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WinterSown

I made a cake.

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WinterSown    0

I refuse to be defeated. I made a cake from scratch. Not a layer cake, just a plain no-frosting cake. Simple, but I did it. I paced myself and went step by step, no rushing and I got it done. I looked at the pan after it came out of the oven and I cried for the joy of it. My neurotherapy has me doing and learning new things but I wanted to do something I used to do with ease. I made a cake--new recipe to me--it's something I have not been able to do for a long time because the fog makes it hard to understand what I am reading the first five, six, seventeen times. Cut yourself a slice, I'm gonna have a cup of not-supposed-to-be-having coffee with mine. Sometimes, the little things are worth celebrating. 

Apple Cake.jpg

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Congratulations!  This is awesome (and the cake looks good too).  It is funny but your cake reminds me that I first discovered that my meds were helping because I was able to make more varied food for my family (less Domino’s and Chinese takeout) and then I took out baking gadgets that hadn’t seen the light of day in years.  Doesn’t the brain fog really frustrate you?  I “cheat” now and have one of my kids read me the instructions and help bake and when I get to the point where I can’t remember what to do next, she’ll tell me.  When I’m baking by myself I find that it helps to take out all the ingredients and put them on the table.  Then as I add them to whatever I’m making, I quickly put away each item.  Then I don’t have to ask myself “did I put in the baking soda?” or wind up doing something stupid like putting in the salt twice.  I still have to read things over again and again though.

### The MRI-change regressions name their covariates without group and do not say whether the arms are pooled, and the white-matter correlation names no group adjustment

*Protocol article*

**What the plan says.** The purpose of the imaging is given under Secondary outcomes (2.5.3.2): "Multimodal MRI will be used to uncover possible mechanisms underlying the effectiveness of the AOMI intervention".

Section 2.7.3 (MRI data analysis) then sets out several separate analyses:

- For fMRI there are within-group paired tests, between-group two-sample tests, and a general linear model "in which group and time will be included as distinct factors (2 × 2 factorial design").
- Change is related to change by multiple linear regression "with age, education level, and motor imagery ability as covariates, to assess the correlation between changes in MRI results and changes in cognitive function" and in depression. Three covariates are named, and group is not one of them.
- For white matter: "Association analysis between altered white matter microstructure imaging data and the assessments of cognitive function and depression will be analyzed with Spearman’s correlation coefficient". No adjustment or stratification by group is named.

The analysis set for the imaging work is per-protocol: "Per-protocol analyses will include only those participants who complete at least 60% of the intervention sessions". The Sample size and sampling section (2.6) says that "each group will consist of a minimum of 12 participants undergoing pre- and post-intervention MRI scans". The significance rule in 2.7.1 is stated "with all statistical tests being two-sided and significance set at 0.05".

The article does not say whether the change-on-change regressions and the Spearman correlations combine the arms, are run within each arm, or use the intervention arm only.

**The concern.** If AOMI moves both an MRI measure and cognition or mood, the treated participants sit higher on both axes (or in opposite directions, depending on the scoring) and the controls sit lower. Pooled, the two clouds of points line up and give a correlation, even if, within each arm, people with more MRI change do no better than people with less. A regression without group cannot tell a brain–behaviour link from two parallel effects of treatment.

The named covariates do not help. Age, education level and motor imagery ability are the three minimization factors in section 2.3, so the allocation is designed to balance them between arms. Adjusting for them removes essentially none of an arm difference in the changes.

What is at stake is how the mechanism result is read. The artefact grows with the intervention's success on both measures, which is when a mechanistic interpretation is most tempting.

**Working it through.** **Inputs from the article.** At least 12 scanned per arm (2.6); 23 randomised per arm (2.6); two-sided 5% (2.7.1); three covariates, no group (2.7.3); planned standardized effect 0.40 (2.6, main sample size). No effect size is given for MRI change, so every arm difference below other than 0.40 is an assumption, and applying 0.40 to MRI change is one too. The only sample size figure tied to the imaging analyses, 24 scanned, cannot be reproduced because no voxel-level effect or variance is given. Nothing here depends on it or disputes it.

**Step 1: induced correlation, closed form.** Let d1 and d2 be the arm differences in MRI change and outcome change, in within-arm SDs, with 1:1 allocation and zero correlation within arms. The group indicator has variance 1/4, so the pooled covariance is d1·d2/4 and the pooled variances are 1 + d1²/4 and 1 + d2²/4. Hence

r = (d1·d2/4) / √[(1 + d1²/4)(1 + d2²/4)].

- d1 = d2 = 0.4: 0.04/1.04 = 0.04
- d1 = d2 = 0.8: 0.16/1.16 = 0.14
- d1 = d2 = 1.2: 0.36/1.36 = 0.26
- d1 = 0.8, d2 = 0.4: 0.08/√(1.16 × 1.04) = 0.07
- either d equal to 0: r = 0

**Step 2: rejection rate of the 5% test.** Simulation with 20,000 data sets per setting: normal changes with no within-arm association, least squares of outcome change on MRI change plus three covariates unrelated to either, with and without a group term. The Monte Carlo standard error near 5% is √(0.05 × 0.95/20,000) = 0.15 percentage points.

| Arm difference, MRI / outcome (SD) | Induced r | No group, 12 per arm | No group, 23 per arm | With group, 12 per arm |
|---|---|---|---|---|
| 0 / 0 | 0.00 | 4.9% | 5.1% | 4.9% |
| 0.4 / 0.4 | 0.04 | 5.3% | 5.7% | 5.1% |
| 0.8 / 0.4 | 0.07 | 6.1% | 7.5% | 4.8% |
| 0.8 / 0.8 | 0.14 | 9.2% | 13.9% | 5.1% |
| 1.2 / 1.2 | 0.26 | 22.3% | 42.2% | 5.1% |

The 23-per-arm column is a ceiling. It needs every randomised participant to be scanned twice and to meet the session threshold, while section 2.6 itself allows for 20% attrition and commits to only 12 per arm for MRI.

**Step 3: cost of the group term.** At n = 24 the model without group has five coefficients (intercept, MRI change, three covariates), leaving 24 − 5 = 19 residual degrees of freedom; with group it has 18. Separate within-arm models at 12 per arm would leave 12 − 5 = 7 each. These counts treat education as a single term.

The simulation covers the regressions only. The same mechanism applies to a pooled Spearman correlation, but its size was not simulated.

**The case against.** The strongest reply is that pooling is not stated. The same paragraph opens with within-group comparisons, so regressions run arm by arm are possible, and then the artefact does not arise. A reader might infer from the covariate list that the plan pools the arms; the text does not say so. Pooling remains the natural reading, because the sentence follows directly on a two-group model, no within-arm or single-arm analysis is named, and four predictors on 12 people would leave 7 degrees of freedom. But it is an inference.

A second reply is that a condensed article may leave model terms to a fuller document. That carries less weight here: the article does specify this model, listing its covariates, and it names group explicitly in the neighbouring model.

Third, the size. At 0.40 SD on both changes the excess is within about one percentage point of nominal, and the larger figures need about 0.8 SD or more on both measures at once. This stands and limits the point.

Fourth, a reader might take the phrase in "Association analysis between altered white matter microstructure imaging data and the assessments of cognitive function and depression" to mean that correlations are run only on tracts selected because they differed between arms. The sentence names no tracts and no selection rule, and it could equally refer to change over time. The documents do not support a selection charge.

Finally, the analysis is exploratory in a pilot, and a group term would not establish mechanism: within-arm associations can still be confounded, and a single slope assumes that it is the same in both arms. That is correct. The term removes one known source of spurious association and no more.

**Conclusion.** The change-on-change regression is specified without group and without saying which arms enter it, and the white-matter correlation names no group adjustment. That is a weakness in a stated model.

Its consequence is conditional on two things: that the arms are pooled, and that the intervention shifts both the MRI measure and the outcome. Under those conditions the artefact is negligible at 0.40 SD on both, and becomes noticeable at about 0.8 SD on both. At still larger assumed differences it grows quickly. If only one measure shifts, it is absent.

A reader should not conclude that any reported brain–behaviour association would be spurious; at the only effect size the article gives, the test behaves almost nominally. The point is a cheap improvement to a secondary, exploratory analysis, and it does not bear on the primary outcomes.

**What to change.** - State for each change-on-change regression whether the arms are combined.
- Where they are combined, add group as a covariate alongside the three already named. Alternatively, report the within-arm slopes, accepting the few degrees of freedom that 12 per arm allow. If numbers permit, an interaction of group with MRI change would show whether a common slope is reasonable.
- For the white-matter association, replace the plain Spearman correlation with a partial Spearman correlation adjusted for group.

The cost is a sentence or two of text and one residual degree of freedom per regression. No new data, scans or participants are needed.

Sometimes I wish I could stay home from work and just cook.  It does wear me out and can be totally exhausting but I notice that if I spend hours in the kitchen I don’t feel that bad overall because I think I wind up doing the perfect combination of sitting a bit, standing up, taking a few steps, sitting down again.  I think it gets the blood flowing just right for me – cutting apples, loading the dishwasher, chopping something – everything sort of in moderation and not too long doing one thing – and if I get overheated, I reach into the freezer and toss an ice pack around my shoulders.  Also, if I’m reading the recipe over again and again I don’t have time to dwell on my issues!

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WinterSown    0

Thank you HangingBaT.  We were having a big problem too with take-out more often than occasionally. It does help to lay everything out and double check. There is a whole world of few-ingredient recipes that do it well and delicious too.  I can toss raw chicken with any bottle of salad dressing, let it sit for a bit then drain and bake it until it's done. How easy is that!  Throw some spuds or yams into the nuker as a go with and add some fruit or something green to fill out the plate. I can give Hubs a sandwich 24/7 and he's content; sometimes I bake them, sometimes I make cold meat and cheese, sometimes a panini in the sandwich maker. And I love the electric pressure cooker. Sometimes I have problems with slow motility and don't digest well, I've lived on flan and egg custards I've made in the pressure cooker. And I make hard boiled eggs in it too--and they peel better than boiled. 

 

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